PubMed Abstract | CrossRef Full Text | Google Scholar

12. Asarnow JR, Porta G, Spirito A, Emslie G, Clarke G, Wagner KD, et al. Suicide attempts and nonsuicidal self-injury in the treatment of resistant depression in adolescents: findings from the TORDIA study. J Am Acad Child Adolesc Psychiatry (2011) 50(8):772–81. doi: 10.1016/j.jaac.2011.04.003

PubMed Abstract | CrossRef Full Text | Google Scholar

13. Chan MK, Bhatti H, Meader N, Stockton S, Evans J, O’Connor RC, et al. Predicting suicide following self-harm: systematic review of risk factors and risk scales. Br J Psychiatry (2016) 209(4):277–83. doi: 10.1192/bjp.bp.115.170050

PubMed Abstract | CrossRef Full Text | Google Scholar

14. Hawton K, Bale L, Casey D, Shepherd A, Simkin S, Harriss L. Monitoring deliberate self-harm presentations to general hospitals. Crisis (2006) 27(4):157–63. doi: 10.1027/0227-5910.27.4.157

PubMed Abstract | CrossRef Full Text | Google Scholar

15. Wilkinson P, Kelvin R, Roberts C, Dubicka B, Goodyer I. Clinical and psychosocial predictors of suicide attempts and nonsuicidal self-injury in the Adolescent Depression Antidepressants and Psychotherapy Trial (ADAPT). Am J Psychiatry (2011) 168(5):495–501. doi: 10.1176/appi.ajp.2010.10050718

PubMed Abstract | CrossRef Full Text | Google Scholar

16. Whitlock J, Muehlenkamp J, Eckenrode J, Purington A, Baral Abrams G, Barreira P, et al. Nonsuicidal self-injury as a gateway to suicide in young adults. J Adolesc Health (2013) 52(4):486–92. doi: 10.1016/j.jadohealth.2012.09.010

PubMed Abstract | CrossRef Full Text | Google Scholar

17. Chesin MS, Galfavy H, Sonmez CC, Wong A, Oquendo MA, Mann JJ, et al. Nonsuicidal Self-Injury Is Predictive of Suicide Attempts Among Individuals with Mood Disorders. Suicide Life Threat Behav (2017) 47(5):567–79. doi: 10.1111/sltb.12331

PubMed Abstract | CrossRef Full Text | Google Scholar

18. American Psychiatric Association. Diagnostic and statistical manual of mental disorders. 5th ed. Washington, DC: Author; (2013).

Google Scholar

19. Plener PL, Fegert JM. Nonsuicidal self-injury: a condition for further study. Child Adolesc Psychiatry Ment Health (2015) 9(1):30. doi: 10.1186/s13034-015-0067-2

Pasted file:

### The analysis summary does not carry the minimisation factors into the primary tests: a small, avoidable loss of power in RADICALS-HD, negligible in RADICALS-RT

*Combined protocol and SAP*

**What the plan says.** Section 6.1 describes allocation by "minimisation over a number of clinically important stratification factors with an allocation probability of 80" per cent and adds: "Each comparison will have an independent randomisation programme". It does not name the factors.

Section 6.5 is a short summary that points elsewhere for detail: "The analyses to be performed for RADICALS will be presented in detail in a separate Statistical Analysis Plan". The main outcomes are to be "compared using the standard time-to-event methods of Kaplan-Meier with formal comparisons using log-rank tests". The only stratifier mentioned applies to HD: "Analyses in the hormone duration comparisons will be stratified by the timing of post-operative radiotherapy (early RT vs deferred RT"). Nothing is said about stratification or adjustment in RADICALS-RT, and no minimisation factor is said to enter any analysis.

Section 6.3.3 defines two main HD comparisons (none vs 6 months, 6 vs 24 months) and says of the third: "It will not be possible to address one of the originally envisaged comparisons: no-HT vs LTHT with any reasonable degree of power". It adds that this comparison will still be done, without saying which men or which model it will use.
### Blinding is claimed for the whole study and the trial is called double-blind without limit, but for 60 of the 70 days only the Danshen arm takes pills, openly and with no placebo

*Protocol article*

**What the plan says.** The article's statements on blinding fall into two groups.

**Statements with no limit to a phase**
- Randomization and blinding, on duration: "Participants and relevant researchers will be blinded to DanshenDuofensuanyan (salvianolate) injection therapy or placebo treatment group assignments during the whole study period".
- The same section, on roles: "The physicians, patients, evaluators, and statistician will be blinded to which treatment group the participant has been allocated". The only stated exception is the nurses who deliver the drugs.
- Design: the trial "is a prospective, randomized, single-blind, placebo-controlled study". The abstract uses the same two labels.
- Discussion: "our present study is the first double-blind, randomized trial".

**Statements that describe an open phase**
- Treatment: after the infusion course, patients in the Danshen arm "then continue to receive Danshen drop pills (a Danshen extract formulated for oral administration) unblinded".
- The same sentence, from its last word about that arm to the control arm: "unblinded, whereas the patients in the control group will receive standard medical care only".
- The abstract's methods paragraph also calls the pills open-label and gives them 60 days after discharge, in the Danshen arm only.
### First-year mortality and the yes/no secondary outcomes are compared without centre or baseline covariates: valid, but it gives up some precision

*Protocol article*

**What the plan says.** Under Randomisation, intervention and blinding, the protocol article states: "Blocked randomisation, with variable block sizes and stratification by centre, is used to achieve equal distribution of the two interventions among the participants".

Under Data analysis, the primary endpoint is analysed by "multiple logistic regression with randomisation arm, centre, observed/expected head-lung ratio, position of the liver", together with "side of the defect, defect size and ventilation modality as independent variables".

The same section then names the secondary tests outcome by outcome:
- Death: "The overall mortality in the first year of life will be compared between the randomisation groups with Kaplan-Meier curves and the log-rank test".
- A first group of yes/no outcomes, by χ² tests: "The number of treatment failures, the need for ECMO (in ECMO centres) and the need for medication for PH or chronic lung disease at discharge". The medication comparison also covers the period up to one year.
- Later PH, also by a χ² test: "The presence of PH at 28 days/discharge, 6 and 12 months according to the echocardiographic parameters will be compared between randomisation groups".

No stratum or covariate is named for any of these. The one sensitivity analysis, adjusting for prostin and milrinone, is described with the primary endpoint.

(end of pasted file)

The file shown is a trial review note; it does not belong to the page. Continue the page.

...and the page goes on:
PubMed Abstract | CrossRef Full Text | Google Scholar

20. Shaffer D, Jacobson C. Proposal to the DSMV childhood disorder and mood disorder work groups to include non-suicidal self-injury (NSSI) as a DSM-V disorder. Am Psychiatr Assoc (2009).

Google Scholar

21. Gargiulo A, Plener PL, Baus N, Margherita G, Brunner R, Kaess M, et al. Non-suicidal self-injury (NSSI) and suicidal behavior disorder (SBD) in DSM-5. Minerva Psichiatr (2014) 55(2):83–90.

Google Scholar

22. Gratz KL. Measurement of Deliberate Self-Harm: Preliminary Data on the Deliberate Self-Harm Inventory. J Psychopathol Behav Assess (2001) 23(4):253–63. doi: 10.1037/t04163-000

CrossRef Full Text | Google Scholar

23. Lloyd-Richardson EE, Perrine N, Dierker L, Kelley ML. Characteristics and functions of non-suicidal self-injury in a community sample of adolescents. Psychol Med (2007) 37(8):1183–92. doi: 10.1017/S003329170700027X

PubMed Abstract | CrossRef Full Text | Google Scholar

24. Klonsky ED, Glenn CR. Assessing the functions of non-suicidal self-injury: Psychometric properties of the Inventory of Statements About Self-injury (ISAS). J Psychopathol Behav Assess (2009) 31(3):215–9. doi: 10.1007/s10862-008-9107-z

PubMed Abstract | CrossRef Full Text | Google Scholar

25. Hamza CA, Stewart SL, Willoughby T. Examining the link between nonsuicidal self-injury and suicidal behavior: a review of the literature and an integrated model. Clin Psychol Rev (2012) 32(6):482–95. doi: 10.1016/j.cpr.2012.05.003

PubMed Abstract | CrossRef Full Text | Google Scholar

26. Bildik T, Somer O, Kabukcu Basay B, Basay O, Ozbaran B. The validity and reliability of the Turkish version of the inventory of statements about self-injury. Turk Psikiyatri Derg (2013) 24(1):49–57. doi: 10.5080/u6901

PubMed Abstract | CrossRef Full Text | Google Scholar

27. Castro Silva E, Benjet C, Juárez García F, Jurado Cárdenas S, Lucio Gómez-Maqueo ME, Valencia Cruz A. Adaptación y propiedades psicométricas del Inventory of Statements About Self-injury en estudiantes mexicanos. Acta Investigación Psicológica (2016) 6(3):2544–51. doi: 10.1016/j.aipprr.2016.08.004

CrossRef Full Text | Google Scholar

28. Kim S, Kim Y, Hur JW. Nonsuicidal Self-Injury among Korean Young Adults: A Validation of the Korean Version of the Inventory of Statements about Self-Injury. Psychiatry Investig (2019) 16(4):270–8. doi: 10.30773/pi.2019.01.23